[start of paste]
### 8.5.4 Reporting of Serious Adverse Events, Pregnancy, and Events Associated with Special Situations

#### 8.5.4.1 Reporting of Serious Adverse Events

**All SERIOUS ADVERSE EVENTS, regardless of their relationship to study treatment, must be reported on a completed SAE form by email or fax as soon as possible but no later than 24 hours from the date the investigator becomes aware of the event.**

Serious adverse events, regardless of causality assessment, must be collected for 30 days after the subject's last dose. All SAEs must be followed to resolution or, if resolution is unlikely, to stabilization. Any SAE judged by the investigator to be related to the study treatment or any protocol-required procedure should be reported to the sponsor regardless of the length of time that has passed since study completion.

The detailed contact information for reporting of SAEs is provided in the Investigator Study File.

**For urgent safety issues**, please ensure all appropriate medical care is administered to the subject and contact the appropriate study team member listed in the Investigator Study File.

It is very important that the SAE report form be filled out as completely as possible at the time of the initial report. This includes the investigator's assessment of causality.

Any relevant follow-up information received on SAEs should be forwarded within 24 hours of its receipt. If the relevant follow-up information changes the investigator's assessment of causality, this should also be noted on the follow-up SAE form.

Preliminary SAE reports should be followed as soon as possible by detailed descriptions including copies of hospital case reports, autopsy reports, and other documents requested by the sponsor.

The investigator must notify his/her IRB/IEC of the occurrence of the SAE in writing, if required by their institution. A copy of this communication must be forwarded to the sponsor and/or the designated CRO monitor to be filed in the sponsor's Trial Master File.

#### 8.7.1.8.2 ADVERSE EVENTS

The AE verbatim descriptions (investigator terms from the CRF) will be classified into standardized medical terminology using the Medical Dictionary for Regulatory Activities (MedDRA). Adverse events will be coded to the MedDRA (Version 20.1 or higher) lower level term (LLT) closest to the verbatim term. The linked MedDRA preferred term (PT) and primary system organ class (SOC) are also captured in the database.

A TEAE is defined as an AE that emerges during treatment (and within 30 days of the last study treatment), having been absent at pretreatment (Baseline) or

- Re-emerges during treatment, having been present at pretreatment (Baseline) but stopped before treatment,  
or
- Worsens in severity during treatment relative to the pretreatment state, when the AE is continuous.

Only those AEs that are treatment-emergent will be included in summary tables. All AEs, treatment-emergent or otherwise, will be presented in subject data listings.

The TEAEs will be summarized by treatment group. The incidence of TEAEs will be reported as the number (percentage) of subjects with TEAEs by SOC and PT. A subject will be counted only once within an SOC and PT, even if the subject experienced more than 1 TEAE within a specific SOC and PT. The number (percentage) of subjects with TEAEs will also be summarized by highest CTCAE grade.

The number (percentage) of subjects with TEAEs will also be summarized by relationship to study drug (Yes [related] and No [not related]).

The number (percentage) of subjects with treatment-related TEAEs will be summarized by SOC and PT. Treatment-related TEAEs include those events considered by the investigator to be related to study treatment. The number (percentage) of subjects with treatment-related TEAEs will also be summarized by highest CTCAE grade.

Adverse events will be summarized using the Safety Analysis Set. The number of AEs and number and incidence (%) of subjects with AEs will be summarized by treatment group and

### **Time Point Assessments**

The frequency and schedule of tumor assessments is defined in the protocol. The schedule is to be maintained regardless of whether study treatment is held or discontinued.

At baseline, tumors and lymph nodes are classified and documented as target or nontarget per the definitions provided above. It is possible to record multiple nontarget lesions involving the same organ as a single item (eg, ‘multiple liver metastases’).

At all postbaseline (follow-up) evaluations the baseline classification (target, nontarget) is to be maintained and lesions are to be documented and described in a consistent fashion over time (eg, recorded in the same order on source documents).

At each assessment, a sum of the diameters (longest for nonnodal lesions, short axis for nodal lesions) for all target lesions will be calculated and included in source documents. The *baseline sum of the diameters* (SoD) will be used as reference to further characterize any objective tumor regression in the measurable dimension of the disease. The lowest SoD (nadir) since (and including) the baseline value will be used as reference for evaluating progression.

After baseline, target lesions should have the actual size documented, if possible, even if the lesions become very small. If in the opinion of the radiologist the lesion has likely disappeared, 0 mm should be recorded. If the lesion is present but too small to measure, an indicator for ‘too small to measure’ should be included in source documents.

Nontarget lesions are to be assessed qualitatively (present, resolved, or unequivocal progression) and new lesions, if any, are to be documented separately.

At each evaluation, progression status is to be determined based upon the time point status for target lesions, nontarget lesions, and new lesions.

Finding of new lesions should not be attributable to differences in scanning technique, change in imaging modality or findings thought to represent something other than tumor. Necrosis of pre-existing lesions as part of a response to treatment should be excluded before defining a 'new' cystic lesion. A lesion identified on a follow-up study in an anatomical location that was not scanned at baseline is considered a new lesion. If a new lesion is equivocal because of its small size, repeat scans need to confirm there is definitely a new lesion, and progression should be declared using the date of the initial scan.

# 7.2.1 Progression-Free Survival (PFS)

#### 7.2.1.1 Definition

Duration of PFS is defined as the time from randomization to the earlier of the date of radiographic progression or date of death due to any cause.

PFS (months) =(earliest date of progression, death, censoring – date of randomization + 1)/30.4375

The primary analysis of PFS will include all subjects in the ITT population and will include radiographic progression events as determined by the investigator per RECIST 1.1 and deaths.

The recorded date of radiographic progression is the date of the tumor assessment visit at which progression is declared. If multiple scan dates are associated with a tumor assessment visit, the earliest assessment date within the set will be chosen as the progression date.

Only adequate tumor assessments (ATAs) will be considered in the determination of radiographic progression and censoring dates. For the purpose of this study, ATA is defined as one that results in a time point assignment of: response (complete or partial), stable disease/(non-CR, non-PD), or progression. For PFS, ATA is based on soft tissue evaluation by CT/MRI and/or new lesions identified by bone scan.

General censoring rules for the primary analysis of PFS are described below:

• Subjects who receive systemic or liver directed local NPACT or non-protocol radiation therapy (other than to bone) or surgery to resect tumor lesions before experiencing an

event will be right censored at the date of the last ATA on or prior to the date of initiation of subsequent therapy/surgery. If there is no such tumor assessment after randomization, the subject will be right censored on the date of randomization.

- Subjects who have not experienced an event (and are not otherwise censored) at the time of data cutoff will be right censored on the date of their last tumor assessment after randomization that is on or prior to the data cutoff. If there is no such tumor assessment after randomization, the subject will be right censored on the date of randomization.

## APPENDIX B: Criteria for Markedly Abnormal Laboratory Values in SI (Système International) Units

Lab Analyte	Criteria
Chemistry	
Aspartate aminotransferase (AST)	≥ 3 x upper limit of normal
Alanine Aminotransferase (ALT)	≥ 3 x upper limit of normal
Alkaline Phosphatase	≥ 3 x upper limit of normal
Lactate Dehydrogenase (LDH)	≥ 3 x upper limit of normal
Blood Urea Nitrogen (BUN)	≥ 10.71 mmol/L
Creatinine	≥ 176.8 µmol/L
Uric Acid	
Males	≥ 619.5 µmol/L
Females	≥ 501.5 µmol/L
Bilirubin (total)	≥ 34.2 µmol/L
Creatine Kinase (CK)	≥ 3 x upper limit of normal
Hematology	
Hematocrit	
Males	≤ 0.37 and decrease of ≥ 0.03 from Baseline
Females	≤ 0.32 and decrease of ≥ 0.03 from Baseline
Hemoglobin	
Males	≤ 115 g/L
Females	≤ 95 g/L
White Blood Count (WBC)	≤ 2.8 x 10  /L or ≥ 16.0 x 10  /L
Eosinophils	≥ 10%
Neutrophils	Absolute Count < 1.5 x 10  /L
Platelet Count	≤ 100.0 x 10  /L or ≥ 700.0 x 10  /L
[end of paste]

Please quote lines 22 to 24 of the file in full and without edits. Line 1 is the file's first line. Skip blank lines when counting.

### **Time Point Assessments**

The frequency and schedule of tumor assessments is defined in the protocol. The schedule is to be maintained regardless of whether study treatment is held or discontinued.

At baseline, tumors and lymph nodes are classified and documented as target or nontarget per the definitions provided above. It is possible to record multiple nontarget lesions involving the same organ as a single item (eg, ‘multiple liver metastases’).